small medium large xlarge

Generic-user-small
02 Oct 2017, 22:34
gabriele (2 posts)

Hi, I would like to ask if there is a best practice to parametrize a fixture in the sense of passing a parameter to it.

The first thing that comes to my mind is that it might not be a good idea at all, maybe fixtures should have no parameters so that they can really be pre-initialized objects that are used as starting points for tests.

But let’s discuss an example I’m facing in a real application:

I would like to create a fixture structure for this object hierarchy: Design -> Site -> Node, meaning that a design can contain sites, and a site can contain nodes.

So this is my fixture structure:

@pytest.fixture
def design():
    ...

@pytest.fixture
def site(design):
   ...

@pytest.fixture
def node(site):
   ...

So I can easily write tests starting from any of these elements and have the “parent” elements managed for free.

The problem: I can have two different kinds of “design” that are created with different parameters while the child objects remain the same. So I would like to be able, in some way, to say: use the designTypeA fixture or designTypeB fixture but also: use the node fixture with a designTypeA o designTypeB parent.

The solutions I found (and why I don’t love them):

  1. One possibility is to duplicate the whole fixture structure and have a

    designTypeA->siteTypeA->nodeTypeA and a designTypeB->siteTypeB->nodeTypeB

    This is so redundant if the hierarchy is big enough

  2. A second possibility is to use “indirect=True” https://stackoverflow.com/a/33879151/1534775 but I dislike the fact that you have to use the @pytest.mark.parametrize decorator with all that parameters, it’s unreadable and doesn’t look like a fixture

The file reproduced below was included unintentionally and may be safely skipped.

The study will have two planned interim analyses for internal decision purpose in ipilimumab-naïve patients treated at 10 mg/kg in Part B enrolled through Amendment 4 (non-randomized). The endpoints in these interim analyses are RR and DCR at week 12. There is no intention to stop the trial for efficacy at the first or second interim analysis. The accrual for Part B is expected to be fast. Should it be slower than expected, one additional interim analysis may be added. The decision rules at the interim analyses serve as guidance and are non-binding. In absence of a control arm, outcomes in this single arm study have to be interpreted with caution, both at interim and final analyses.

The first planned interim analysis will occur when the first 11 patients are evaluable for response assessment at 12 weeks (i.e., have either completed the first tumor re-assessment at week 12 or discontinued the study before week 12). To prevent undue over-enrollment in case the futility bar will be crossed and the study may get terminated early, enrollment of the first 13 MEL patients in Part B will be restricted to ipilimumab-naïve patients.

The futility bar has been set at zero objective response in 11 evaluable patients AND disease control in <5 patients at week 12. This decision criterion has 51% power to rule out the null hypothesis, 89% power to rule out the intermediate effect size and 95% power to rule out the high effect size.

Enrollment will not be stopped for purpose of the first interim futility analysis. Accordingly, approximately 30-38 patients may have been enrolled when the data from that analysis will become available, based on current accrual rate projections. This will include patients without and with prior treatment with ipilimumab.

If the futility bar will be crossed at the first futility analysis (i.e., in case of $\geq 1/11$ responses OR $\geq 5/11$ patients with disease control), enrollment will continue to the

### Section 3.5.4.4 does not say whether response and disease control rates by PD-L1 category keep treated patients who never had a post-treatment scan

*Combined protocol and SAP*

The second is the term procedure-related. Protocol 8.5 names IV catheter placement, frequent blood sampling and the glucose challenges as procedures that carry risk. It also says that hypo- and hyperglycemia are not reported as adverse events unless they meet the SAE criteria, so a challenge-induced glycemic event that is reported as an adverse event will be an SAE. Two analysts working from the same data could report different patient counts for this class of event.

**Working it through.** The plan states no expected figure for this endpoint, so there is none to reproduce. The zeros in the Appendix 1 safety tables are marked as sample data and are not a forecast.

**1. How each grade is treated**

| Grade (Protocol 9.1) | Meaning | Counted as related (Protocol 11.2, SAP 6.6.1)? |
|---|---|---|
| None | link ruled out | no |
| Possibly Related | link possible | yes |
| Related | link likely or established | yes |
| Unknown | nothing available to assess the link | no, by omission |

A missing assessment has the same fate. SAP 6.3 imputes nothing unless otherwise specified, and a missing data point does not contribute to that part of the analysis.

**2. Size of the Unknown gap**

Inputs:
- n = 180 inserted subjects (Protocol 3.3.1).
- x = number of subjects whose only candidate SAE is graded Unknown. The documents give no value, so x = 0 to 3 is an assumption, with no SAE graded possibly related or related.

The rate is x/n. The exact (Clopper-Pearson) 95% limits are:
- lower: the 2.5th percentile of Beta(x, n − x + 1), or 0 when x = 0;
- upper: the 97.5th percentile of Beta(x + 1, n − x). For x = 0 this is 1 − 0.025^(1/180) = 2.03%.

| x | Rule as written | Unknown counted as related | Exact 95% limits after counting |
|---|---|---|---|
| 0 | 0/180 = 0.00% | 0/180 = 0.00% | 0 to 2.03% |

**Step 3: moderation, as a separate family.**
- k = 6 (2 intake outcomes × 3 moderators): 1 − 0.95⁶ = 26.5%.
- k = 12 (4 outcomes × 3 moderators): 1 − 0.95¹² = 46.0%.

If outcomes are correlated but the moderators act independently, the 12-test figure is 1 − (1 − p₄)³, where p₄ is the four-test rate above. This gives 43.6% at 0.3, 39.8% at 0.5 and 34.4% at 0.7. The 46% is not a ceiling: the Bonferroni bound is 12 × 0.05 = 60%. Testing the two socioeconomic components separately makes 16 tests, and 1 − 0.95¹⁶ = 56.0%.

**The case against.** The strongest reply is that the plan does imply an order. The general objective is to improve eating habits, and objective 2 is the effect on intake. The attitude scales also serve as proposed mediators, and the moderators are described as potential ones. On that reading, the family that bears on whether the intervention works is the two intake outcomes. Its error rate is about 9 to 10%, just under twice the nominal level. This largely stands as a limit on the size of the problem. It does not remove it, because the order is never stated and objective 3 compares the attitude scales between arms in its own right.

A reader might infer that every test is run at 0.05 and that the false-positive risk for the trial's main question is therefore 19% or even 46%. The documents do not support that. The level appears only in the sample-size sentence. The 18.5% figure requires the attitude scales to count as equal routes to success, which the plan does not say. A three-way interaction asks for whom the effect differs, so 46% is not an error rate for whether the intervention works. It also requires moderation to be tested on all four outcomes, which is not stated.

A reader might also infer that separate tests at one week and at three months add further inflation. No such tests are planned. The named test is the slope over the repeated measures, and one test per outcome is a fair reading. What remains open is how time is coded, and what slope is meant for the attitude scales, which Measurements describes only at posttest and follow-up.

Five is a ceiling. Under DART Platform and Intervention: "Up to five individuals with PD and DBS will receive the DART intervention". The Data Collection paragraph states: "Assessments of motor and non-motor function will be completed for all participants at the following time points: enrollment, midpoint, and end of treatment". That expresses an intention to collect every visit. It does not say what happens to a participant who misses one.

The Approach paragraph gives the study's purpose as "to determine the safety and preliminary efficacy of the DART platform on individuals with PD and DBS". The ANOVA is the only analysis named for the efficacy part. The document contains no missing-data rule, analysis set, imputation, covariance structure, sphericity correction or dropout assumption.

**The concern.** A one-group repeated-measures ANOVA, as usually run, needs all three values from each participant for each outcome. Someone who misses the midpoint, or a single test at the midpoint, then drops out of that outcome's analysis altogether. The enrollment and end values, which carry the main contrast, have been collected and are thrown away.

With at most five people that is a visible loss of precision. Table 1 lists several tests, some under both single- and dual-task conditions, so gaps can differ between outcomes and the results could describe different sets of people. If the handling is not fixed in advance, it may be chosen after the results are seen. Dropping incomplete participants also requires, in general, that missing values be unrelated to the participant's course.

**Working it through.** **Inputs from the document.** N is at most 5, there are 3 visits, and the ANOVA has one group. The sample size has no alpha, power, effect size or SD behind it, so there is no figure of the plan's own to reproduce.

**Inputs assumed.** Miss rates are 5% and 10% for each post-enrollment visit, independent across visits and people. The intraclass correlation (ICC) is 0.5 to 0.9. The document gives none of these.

3. The third option is to use introspection to access the request object and leave some sort of flag in the calling test and act accordingly when creating the fixture.

    it’s the option I’ve chosen so far but it feels like a hack

My solution is even more hacked together than a simple flag, I’m basically using the mark decorator (the label) as a flag.

@pytest.fixture
def design(request):
    if request.keywords._marker.get('TypeA'):
        _create_typeA()
    else:
        ....

@pytest.fixture
def site(design):
   ...

@pytest.fixture
def node(site):
   ...

and in the test

@pytest.mark.TypeA
def test_something(design):
    pass

I’d love to hear some else’s opinion on what approach you suggest, if it’s a terrible idea :) or even if it make sense at all.

Thanks!

Generic-user-small
02 Oct 2017, 22:38
gabriele (2 posts)

Even if this is closely related to a chapter of the book I realized after opening the topic that this kind of purely technical question might not be the purpose of this forum, if so feel free to close I’m new to PragProg :)

You must be logged in to comment